Magnox Reprocessing Plant
A nuclear fuel reprocessing plant is a chemical plant, which separates plutonium and unused uranium from spent nuclear fuel. Because its raw material is intensely radioactive, all operations must be carried out by remote control, behind heavy shielding in place due to the skills of Sellafield engineers.
Firstly the cladding around the spent fuel element is stripped off then the fuel rod is dropped into a vat of nitric acid which dissolves it ready for reprocessing. This nitric acid solution is then treated with various solvents to separate out plutonium and unused uranium, leaving behind radioactive liquid waste. The uranium metal fuel used in Magnox reactors and the uranium oxide fuel used in most other reactor types have to be treated slightly differently, which is why there are two different reprocessing plants at Sellafield.
The Sellafield Magnox Reprocessing Plant (B205)
This plant came on stream in 1964 to reprocess spent nuclear fuel from the original generation of Magnox reactors. The first of these was Calder Hall, which was the world’s first nuclear power station to generate electrical power on an industrial scale, and subsequently creating nuclear engineering jobs in Cumbria.
Other similar reactors followed; not only in this country, but also in Japan, Italy and North Korea. Engineering skills were therefore exported, and as a backfill, engineering vacancies in Cumbria were created.
Calder Hall was shut down in 2003 after having been in use for nearly 47 years. Although many other Magnox reactors have also been shut down there are still a few still in operation, and it is expected that the Magnox reprocessing plant at Sellafield will remain operational until the last of these reactors is taken out of service and the fuel finally reprocessed.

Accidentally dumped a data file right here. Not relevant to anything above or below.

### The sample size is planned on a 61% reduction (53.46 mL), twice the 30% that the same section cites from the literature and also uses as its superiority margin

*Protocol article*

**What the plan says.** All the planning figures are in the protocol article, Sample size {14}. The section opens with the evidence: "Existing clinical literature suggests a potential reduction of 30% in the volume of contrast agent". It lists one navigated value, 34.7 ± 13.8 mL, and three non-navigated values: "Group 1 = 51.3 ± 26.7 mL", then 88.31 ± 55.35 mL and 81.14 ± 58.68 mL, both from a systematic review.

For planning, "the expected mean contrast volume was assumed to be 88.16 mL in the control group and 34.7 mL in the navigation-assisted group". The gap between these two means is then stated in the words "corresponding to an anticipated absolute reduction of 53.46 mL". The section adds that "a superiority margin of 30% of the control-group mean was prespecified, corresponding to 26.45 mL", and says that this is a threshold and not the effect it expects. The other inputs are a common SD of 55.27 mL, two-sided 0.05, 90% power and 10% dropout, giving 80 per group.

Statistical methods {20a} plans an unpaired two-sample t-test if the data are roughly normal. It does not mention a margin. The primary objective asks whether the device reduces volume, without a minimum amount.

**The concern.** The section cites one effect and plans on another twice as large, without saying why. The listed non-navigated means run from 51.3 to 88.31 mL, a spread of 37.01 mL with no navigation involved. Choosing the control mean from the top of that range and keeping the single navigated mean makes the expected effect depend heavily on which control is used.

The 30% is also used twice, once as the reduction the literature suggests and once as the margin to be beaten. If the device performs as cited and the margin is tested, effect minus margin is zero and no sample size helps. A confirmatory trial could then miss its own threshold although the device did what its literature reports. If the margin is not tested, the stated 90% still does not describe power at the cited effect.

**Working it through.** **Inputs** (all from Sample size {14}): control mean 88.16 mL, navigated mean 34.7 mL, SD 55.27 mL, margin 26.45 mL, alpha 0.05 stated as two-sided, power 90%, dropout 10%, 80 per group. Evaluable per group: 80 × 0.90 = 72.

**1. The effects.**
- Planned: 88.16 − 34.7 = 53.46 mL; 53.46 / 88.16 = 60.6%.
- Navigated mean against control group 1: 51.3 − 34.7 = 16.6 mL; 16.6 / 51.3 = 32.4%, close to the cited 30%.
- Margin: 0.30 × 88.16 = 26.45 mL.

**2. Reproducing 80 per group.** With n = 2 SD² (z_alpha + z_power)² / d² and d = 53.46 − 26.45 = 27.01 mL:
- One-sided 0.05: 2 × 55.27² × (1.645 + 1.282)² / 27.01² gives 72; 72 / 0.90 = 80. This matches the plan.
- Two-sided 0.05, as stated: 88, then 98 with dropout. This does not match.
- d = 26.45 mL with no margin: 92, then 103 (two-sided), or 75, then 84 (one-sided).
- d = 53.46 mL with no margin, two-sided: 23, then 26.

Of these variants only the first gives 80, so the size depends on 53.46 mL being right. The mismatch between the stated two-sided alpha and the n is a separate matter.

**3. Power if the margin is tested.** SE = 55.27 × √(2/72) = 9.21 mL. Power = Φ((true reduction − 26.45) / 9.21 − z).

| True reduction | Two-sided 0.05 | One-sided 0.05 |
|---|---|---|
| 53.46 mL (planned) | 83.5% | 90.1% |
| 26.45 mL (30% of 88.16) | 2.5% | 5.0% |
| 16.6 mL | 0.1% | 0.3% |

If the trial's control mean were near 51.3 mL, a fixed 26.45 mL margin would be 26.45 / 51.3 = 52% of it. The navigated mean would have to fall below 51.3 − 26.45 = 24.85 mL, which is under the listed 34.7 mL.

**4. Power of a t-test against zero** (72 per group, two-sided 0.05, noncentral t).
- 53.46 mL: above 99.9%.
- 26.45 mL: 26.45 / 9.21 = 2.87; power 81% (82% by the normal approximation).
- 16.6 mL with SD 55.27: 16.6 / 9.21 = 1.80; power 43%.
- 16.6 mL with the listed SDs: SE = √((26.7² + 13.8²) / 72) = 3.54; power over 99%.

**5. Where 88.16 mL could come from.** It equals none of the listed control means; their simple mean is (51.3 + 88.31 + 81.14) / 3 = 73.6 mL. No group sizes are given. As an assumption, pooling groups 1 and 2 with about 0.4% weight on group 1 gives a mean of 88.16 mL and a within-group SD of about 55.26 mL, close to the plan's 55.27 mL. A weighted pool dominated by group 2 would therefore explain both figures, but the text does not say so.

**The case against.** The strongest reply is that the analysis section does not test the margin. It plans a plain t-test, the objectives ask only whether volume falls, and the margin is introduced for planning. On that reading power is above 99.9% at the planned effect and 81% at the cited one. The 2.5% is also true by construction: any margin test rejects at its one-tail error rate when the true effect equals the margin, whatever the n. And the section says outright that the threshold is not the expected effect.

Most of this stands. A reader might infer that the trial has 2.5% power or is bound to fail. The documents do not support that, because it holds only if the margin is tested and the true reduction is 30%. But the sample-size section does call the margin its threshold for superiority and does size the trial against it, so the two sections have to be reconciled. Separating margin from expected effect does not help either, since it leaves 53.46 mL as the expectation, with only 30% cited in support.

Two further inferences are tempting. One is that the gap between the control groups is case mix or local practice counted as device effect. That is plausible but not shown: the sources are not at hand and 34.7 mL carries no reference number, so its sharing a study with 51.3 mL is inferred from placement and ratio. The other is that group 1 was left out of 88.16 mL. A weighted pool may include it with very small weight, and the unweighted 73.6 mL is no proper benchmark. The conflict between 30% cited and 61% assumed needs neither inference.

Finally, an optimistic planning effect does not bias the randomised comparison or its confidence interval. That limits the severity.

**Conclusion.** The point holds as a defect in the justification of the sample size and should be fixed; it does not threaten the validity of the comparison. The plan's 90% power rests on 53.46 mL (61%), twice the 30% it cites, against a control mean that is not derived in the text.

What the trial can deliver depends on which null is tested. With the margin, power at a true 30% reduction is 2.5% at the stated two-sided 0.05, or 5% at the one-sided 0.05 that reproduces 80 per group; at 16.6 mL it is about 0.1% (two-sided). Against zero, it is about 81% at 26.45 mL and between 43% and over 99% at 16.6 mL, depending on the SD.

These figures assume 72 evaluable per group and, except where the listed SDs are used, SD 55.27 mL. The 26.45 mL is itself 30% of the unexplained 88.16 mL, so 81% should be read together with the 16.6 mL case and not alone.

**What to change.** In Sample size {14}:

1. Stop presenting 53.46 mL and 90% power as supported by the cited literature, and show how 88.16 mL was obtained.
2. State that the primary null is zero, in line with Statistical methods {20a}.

The plant uses the ‘plutonium uranium extraction “Purex”’ method for reprocessing spent fuel, with tributyl phosphate as extraction agent. As with other reprocessing systems, the Purex process produces uranium, plutonium and fission products as output streams. This is why highly skilled chemical engineers are in such high demand.
Over the 30 years from 1971 to 2001, the B205 Magnox reprocessing plant at Sellafield has reprocessed over 35,000 tonnes of Magnox fuel, with 15,000 tonnes of fuel being regenerated. It is considered essential to continue reprocessing magnox fuel since it corrodes if stored underwater, and there are currently no other proven and acceptable dry storage systems available. One of the economic benefits of this being that even if Sellafield closed tomorrow, engineering jobs in Cumbria would be secure for many generations. This has a positive impact on engineering vacancies at Sellafield, as they will continue to be in demand and provide an economic benefit to west Cumbria for a long time.